As a young queer femboy, I always felt as if I was walking on thin ice; always fearing that my queerness would be too heavy and somehow send me splashing in freezing cold waters. No one explicitly told me to be “careful;” it was just something I learned by the way adults looked at me when I would reenact Debi Thomas’ 1988 Olympic exhibition performance to George Michael’s “One More Try” in my pink roller skates. No one had a problem with me skating but they certainly struggled with watching a little femboy do pretty moves that were reserved for young girls.
While I loved figure skating, I never much enjoyed the men’s competition. While some of the skaters were brilliant in their artistry, like Brian Boitano, there was always this unspoken rule that they, too, were skating on thin ice. While no one explicitly stated, “Don’t be pretty, you’re a boy!”, I heard this message in the way commentators would use coded language such as “interesting costume choice” or “unusual spin combinations.”
My love for Rudy Galindo started in 1990. My aunt Janet, who loved figure skating, invited me to watch the U.S. National Championships. Galindo was competing in the pairs competition with then-partner Kristi Yamaguchi. I remember this night vividly because I was amazed that Yamaguchi was competing in both the pairs and singles competition. I also remember Galindo being interviewed after their performance and thinking, “Wow,” after hearing him speak. I saw a brown and femme-sounding boy who actually living out my fantasies.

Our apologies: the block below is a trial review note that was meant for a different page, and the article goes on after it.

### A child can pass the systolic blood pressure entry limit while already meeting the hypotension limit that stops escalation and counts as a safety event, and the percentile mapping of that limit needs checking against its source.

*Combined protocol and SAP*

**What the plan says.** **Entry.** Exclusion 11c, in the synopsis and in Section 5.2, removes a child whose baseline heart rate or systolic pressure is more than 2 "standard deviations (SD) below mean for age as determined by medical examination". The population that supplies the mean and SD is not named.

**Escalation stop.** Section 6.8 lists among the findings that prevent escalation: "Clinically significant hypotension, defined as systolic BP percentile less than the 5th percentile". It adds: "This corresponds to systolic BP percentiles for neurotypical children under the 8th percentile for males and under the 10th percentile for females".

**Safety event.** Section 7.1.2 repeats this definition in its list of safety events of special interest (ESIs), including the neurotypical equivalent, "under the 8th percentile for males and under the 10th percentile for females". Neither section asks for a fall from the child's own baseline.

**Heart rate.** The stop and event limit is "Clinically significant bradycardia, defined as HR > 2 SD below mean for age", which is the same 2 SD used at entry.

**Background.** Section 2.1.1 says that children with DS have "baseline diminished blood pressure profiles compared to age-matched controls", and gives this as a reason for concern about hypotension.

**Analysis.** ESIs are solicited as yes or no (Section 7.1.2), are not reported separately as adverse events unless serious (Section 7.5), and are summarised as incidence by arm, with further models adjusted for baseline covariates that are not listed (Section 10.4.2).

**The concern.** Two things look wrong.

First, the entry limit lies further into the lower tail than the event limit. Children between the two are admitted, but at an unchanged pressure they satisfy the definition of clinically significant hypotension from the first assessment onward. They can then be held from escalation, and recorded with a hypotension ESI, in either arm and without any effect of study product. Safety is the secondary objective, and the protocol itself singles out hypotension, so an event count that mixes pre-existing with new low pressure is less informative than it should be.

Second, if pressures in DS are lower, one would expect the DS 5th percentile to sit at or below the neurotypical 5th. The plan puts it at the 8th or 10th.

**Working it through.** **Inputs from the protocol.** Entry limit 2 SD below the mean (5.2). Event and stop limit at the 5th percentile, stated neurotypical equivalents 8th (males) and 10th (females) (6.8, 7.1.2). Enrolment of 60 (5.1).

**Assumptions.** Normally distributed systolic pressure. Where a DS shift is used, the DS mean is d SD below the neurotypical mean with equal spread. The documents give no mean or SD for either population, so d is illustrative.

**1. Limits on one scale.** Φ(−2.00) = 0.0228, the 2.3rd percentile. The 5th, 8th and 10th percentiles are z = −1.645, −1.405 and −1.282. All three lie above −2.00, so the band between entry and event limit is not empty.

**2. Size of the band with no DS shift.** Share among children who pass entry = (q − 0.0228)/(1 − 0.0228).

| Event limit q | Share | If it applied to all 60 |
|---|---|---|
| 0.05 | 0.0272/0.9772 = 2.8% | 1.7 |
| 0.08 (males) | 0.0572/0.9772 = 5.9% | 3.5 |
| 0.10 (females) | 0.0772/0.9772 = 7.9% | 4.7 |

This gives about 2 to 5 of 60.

Admittedly, I forgot all about Rudy Galindo. I would later discover that I was not the only one. While he was not “officially out” during the early years of his solo career, it was no secret in the skating world. This went against the “All-American” wholesome image figure skaters were expected to project. This impacted the level of support, which was close to none, and media exposure, Rudy received.
As Yamaguchi’s star rose as a solo competitor, Galindo’s career was quite the opposite.
This wasn’t entirely because he didn’t have the ability to land jumps; he proved that he could. The world would later discover that Galindo was trying to cope with great losses off the ice. He lost two of his coaches and his older brother George to complications of HIV. He lost his father to a heart attack. His mother, whom he adored, suffered from mental illness. Galindo also survived extreme poverty, and his family, especially his sister Laura, gave up everything to support his dream.
It wasn’t until the 1996 U.S. National Championships that I rediscovered Rudy Galindo. After taking eight months off from skating, he decided to compete at Nationals because it was taking place in his hometown of San Jose, California. He had nothing to lose; no one in the skating expected much from him. At this time, he felt he had nothing to lose when he officially came out as a gay man in Christine Brennan’s book Inside Edge: A Revealing Journey Into the Secret World of Figure Skating earlier that year. Of course, this was to the dismay of the skating establishment, but when you have nothing to lose, you have nothing to lose.